Use the access you have to your employees’ email addresses to keep them abreast of changes in health and safety guidelines.
Create compelling emails that employees will enjoy reading. Segment your email “subscriber” list into the various departments in the company and provide personalized information. Use their first names in the subject line to maximize your open rate.
You can also invite recipients to respond to your health and safety emails and generate conversations about the topic. Ask your staff what challenges they face when trying to be safer in their specific environment. Reward those that kick off a healthy debate.
Video marketing is effective exactly because of how engaging it is.
So, when you’re developing your health and safety guidelines, consider publishing them not only in written format but also as videos.
People understand and process visual information faster than what they read on a screen. They also tend not to glaze over while watching a short, entertaining video. On top of that, we retain content that’s been presented in video format much better than information published in written words.
Consumer behavior has been proven to be shaped by loyalty programs. When customers can prove that they’ve done something that benefits the brand, they’re given tangible rewards.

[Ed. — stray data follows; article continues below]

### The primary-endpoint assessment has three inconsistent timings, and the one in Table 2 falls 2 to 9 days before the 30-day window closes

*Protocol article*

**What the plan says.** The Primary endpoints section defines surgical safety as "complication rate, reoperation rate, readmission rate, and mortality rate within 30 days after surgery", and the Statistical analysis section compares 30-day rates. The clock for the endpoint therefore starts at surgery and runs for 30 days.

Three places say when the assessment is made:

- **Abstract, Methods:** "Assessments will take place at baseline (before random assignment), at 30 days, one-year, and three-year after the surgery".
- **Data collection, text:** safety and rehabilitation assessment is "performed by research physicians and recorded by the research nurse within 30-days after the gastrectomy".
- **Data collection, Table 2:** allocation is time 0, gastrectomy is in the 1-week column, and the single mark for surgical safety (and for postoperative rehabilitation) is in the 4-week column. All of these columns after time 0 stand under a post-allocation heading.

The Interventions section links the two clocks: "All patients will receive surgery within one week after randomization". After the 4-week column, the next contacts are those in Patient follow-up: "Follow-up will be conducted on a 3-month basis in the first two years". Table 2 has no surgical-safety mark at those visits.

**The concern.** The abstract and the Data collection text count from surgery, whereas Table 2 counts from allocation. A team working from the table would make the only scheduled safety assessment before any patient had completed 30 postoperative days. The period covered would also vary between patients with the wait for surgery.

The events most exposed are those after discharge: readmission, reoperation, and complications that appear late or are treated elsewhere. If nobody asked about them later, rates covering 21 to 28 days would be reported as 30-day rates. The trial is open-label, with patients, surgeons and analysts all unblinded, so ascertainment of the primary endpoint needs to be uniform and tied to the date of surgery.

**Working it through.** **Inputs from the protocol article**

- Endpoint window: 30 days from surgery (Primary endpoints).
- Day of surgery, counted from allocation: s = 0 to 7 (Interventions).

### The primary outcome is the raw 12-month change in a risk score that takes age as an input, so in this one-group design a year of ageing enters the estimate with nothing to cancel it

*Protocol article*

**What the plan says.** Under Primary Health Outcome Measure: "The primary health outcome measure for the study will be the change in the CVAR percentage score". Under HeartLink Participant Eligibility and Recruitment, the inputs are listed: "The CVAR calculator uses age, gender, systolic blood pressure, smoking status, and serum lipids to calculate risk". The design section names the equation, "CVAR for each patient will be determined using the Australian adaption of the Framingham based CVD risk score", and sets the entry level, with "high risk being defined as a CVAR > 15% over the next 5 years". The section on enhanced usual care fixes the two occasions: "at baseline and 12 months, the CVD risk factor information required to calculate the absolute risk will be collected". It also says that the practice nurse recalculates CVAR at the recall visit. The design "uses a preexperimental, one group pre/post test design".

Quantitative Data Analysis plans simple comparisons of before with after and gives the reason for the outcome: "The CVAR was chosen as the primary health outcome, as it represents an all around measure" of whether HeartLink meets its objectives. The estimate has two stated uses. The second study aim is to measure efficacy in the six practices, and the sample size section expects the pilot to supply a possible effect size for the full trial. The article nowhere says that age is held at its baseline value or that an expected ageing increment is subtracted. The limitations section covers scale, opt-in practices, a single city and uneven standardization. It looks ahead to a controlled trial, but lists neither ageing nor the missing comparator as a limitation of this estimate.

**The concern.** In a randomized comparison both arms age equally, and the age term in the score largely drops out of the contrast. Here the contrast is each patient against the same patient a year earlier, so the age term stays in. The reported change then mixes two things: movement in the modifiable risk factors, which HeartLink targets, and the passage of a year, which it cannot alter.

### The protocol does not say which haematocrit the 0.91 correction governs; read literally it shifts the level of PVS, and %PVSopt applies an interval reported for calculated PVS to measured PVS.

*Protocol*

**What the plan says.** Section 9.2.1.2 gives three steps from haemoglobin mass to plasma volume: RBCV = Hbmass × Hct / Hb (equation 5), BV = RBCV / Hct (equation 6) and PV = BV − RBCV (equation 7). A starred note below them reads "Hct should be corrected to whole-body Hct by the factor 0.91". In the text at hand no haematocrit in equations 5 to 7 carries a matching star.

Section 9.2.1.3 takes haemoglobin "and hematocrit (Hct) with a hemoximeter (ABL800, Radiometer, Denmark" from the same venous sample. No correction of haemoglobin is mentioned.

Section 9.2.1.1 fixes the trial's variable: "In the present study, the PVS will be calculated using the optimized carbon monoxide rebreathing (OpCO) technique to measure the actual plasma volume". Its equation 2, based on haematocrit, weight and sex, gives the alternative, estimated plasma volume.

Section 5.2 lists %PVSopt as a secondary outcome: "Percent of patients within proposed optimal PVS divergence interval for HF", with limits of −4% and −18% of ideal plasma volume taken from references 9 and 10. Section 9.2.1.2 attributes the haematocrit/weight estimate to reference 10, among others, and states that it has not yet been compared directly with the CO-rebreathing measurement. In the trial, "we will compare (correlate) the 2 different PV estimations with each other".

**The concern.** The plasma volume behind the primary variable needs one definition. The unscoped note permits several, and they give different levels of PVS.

This is a concept that can quite easily be ported over into a health-and-safety context. Whenever a member of staff participates in a particular activity, you can award them the equivalent of “loyalty points,” which they can redeem for real-world benefits.
Consider rewarding the following behaviors:
- Attending a safety briefing
- Reading a new wellness blog post
- Participating in an email conversation about health and safety
- Passing a routine inspection
Some Final Thoughts: Health and Safety as an Investment
If you want to take employee health and safety seriously, it helps to think about it as an investment.
Sure, the money you put towards keeping people safe could be used in areas where you’ll see more immediate returns. But that’s the wrong way to think about the problem.
Occupational injuries are bound to happen. And companies are responsible for both minimizing the risk of injuries as well as dealing with the fallout.
These are the inescapable realities of running a business. There will be direct and indirect costs for your company when an injury occurs.
Why not invest as much as you can in limiting this risk rather than dealing with the outcomes? This will not only reduce the impact that injuries will have on your operations but also improve staff morale.
When people see that their employers are thinking outside the box when it comes to keeping them safe, they feel appreciated. Consequently, their loyalty to the employer increases.
So, when it comes to health and safety at your company, don’t just do the bare minimum. The well-being of your employees shouldn’t be a grudge spend. Go out of your way to find effective, innovative ways to infuse your company culture with a sense of accountability, and you and your staff will reap the benefits.